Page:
Researchers nearing possible antidote for carbon monoxide

Using an altered version of a protein found in the brain called neuroglobin, researchers were able to reverse the effects of a lethal dose of carbon monoxide in mice


By O'Ryan Johnson
Boston Herald

PITTSBURGH — The same day a father and son died of apparent carbon monoxide poisoning in their home in Acushnet, researchers in Pittsburgh published a ground-breaking paper offering up a possible antidote for the invisible killer that is behind hundreds of Bay State emergency room visits each year.

Using an altered version of a protein found in the brain called neuroglobin, scientists at the University of Pittsburgh School of Medicine were able to reverse the effects of a lethal dose of carbon monoxide in mice.

Ivan Azarov, one of the scientists who wrote a paper about the group’s findings in the journal Science Translational Medicine, told the Herald that the goal is to use the research to put a life-saving antidote in the hands of first responders as quickly as possible.

“The idea that was originally proposed is that you could have a vial of this stuff in the field,” Azarov said.

In Boston, an antidote would be a welcome addition to the city’s fleet of ambulances, the head of the EMS union said.

“It sounds like it would do the exact same thing as Narcan,” said medic Jamie Orsino, president of the Boston Police Patrolmen Association/EMS Division. “This absolutely would have a place on a truck and that would be the place to use it. The quicker you can do something, the better off the patient is going to be.”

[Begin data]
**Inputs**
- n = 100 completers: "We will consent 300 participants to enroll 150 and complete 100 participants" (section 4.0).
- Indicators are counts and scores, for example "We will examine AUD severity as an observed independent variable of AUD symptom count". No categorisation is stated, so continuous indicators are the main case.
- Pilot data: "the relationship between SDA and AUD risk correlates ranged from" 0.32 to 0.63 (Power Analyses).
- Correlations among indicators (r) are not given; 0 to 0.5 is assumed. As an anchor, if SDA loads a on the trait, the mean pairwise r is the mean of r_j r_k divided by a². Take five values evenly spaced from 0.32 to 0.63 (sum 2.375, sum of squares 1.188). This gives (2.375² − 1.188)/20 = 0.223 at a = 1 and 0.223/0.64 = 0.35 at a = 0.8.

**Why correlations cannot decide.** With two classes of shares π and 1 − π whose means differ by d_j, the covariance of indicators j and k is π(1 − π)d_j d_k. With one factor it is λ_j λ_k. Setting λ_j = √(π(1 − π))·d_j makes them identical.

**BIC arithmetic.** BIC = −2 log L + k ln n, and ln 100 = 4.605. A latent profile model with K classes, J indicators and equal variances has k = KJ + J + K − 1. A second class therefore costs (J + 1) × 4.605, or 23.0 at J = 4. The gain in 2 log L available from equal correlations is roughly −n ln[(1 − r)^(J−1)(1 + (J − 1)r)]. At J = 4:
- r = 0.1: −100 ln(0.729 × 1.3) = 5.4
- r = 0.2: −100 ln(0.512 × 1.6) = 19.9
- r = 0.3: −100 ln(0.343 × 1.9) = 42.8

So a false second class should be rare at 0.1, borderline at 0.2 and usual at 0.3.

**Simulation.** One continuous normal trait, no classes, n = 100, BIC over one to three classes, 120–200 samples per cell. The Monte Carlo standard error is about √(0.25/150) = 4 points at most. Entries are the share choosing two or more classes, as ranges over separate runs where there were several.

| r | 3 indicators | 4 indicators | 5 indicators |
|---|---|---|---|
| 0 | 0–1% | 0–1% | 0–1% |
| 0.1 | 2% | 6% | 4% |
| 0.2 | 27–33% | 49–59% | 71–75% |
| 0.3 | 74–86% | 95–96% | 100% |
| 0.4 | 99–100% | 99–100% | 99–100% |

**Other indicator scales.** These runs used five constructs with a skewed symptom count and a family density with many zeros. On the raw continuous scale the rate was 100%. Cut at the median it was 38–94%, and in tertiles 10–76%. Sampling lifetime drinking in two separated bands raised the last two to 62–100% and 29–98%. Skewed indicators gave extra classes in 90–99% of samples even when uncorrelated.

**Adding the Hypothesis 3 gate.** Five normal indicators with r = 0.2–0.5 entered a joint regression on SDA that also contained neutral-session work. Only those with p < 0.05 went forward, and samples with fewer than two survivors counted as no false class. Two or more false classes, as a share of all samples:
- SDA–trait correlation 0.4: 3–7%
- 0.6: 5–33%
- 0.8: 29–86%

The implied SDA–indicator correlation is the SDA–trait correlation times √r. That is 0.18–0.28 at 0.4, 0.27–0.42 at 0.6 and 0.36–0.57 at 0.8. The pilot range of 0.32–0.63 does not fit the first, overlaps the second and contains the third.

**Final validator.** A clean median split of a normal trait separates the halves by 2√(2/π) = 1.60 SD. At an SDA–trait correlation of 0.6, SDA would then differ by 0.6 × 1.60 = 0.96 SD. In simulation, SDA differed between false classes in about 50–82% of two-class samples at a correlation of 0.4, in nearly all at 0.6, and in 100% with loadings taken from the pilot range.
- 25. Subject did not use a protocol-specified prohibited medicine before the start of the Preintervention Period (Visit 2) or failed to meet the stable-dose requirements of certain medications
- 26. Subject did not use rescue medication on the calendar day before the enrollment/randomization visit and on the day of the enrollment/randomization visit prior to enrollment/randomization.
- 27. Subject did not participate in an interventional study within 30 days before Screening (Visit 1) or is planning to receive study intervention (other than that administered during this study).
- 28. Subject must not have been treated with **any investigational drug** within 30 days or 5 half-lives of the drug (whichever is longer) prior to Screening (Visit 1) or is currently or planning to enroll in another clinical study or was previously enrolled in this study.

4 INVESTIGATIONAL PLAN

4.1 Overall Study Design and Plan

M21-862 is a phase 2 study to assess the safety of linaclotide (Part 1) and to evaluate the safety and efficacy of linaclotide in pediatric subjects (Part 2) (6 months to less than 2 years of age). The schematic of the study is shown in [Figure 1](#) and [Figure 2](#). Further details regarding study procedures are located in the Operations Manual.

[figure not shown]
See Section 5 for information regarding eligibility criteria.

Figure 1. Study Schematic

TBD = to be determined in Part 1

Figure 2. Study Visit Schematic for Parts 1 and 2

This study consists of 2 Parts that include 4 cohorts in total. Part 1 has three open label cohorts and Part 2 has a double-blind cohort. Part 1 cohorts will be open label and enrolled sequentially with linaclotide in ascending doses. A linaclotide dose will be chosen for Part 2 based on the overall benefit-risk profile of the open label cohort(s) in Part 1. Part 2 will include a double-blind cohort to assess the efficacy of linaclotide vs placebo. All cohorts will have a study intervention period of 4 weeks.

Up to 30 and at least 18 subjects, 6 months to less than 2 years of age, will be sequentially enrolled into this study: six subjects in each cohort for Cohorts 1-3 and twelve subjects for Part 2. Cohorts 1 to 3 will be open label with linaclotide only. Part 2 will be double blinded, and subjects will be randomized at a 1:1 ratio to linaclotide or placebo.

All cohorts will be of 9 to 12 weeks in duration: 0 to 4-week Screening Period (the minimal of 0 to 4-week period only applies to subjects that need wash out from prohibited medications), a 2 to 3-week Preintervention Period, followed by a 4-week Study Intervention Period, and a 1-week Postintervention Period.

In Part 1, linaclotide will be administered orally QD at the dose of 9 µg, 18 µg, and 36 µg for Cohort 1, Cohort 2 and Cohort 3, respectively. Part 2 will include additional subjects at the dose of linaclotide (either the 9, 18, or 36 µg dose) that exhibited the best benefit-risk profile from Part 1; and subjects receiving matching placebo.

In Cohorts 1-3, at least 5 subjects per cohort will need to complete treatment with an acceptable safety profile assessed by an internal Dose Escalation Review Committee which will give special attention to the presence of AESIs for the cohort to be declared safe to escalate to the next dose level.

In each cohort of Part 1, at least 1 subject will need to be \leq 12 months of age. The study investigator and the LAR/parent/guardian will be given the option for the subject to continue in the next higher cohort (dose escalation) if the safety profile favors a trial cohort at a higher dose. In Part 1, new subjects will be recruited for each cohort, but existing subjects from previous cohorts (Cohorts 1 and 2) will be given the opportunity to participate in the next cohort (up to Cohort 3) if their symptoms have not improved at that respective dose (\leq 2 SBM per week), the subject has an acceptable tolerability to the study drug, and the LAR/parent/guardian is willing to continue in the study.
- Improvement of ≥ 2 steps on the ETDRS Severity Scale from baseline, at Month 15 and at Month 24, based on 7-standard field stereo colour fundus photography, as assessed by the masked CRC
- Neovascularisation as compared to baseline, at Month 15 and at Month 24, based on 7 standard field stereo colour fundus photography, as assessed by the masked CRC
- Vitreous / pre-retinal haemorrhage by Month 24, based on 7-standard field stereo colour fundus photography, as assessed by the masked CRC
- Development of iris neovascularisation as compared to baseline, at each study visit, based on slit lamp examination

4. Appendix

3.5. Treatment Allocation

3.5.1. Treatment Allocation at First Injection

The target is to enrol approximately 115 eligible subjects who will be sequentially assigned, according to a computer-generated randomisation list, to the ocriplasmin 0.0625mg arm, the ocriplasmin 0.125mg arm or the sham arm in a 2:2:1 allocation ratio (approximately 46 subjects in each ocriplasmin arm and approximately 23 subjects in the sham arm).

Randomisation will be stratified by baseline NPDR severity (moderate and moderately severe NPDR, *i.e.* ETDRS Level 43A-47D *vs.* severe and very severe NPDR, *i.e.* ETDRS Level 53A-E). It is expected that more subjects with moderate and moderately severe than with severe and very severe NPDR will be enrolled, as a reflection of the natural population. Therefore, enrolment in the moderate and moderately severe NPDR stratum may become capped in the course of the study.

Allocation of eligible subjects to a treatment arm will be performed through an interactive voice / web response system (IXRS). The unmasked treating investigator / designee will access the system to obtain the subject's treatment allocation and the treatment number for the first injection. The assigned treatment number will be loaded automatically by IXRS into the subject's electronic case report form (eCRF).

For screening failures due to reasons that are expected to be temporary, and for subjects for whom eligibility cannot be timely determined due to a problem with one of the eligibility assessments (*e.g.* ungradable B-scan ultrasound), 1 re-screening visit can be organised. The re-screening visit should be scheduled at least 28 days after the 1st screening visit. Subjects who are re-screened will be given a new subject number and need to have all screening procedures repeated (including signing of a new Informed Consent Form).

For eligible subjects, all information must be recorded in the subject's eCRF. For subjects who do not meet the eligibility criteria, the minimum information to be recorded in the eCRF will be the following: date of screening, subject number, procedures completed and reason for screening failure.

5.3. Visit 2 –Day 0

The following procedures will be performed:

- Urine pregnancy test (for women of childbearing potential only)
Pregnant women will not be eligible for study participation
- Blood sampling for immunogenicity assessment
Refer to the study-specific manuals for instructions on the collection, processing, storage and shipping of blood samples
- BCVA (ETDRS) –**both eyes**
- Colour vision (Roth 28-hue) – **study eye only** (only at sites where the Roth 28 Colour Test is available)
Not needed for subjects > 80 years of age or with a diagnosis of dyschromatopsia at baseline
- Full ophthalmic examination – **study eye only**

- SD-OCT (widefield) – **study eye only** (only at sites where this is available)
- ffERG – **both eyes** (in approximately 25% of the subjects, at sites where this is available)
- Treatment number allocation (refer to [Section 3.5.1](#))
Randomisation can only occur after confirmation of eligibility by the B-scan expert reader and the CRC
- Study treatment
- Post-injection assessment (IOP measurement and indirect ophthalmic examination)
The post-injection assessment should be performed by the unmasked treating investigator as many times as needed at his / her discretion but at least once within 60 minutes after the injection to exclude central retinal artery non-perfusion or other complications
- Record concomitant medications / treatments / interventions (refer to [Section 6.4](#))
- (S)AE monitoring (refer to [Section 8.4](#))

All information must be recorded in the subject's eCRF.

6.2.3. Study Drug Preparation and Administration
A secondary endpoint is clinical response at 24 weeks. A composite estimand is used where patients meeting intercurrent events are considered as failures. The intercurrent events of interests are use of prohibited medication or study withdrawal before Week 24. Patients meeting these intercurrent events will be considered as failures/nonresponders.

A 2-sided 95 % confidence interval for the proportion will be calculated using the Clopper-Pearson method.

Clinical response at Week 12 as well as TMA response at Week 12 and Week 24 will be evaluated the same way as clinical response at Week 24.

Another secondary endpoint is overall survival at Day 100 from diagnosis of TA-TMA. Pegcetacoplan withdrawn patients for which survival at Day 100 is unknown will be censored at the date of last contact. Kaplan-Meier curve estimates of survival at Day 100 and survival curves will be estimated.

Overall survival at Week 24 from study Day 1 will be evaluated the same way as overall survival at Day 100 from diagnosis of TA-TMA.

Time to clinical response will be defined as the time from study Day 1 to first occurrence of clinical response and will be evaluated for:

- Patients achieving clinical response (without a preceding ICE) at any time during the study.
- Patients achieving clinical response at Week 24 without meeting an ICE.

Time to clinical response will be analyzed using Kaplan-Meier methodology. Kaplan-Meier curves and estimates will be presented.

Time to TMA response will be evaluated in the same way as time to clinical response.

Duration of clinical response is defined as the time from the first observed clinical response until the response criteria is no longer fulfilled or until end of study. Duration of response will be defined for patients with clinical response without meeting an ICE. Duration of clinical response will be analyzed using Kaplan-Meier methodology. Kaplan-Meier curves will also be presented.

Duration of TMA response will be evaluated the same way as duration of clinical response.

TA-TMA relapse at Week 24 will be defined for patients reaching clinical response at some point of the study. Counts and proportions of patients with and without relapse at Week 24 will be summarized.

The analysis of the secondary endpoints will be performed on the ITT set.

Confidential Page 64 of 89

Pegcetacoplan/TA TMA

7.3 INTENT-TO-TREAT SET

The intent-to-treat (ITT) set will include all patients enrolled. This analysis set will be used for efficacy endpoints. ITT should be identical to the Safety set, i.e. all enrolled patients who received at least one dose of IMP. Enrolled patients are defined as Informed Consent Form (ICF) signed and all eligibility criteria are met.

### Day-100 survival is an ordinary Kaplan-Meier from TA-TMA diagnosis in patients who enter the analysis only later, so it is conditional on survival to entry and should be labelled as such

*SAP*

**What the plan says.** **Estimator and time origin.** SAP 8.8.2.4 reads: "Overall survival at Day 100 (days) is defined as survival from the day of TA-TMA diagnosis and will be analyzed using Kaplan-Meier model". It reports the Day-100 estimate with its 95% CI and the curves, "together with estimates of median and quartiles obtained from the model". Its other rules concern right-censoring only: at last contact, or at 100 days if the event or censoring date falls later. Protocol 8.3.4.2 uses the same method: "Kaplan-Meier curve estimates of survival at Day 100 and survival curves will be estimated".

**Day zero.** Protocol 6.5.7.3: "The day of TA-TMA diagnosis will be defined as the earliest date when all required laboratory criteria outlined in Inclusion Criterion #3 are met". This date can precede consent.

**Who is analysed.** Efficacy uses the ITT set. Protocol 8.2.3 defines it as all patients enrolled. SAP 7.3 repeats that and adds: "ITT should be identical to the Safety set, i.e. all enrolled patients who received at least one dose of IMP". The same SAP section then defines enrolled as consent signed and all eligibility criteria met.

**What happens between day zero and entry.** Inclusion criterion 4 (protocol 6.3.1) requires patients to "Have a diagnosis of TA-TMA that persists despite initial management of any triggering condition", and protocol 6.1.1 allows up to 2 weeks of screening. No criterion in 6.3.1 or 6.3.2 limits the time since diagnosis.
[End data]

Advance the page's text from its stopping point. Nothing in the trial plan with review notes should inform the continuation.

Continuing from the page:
Azarov said the discovery was the brainchild of Dr. Mark Gladwin, chairman of the Department of Medicine and the University of Pittsburgh School of Medicine.

After tests using red blood cells from humans and mice, Azarov said scientists successfully tested the antidote therapy on live mice given lethal doses of carbon monoxide.

“If approved, this antidote could be rapidly administered to victims in the field,” Gladwin said in a statement, “eliminating costly delays that occur with current treatment options. We still need extensive safety and efficacy testing before an antidote is available on the shelf, but our early results are very promising.”

The paper was published Dec. 7, the same day 41-year-old Joseph Lopes and his 9-year-old son, Collin Lopes, were found dead of apparent carbon monoxide poisoning in their Buttonwood Lane home in Acushnet.

Copyright 2016 the Boston Herald

McClatchy-Tribune News Service

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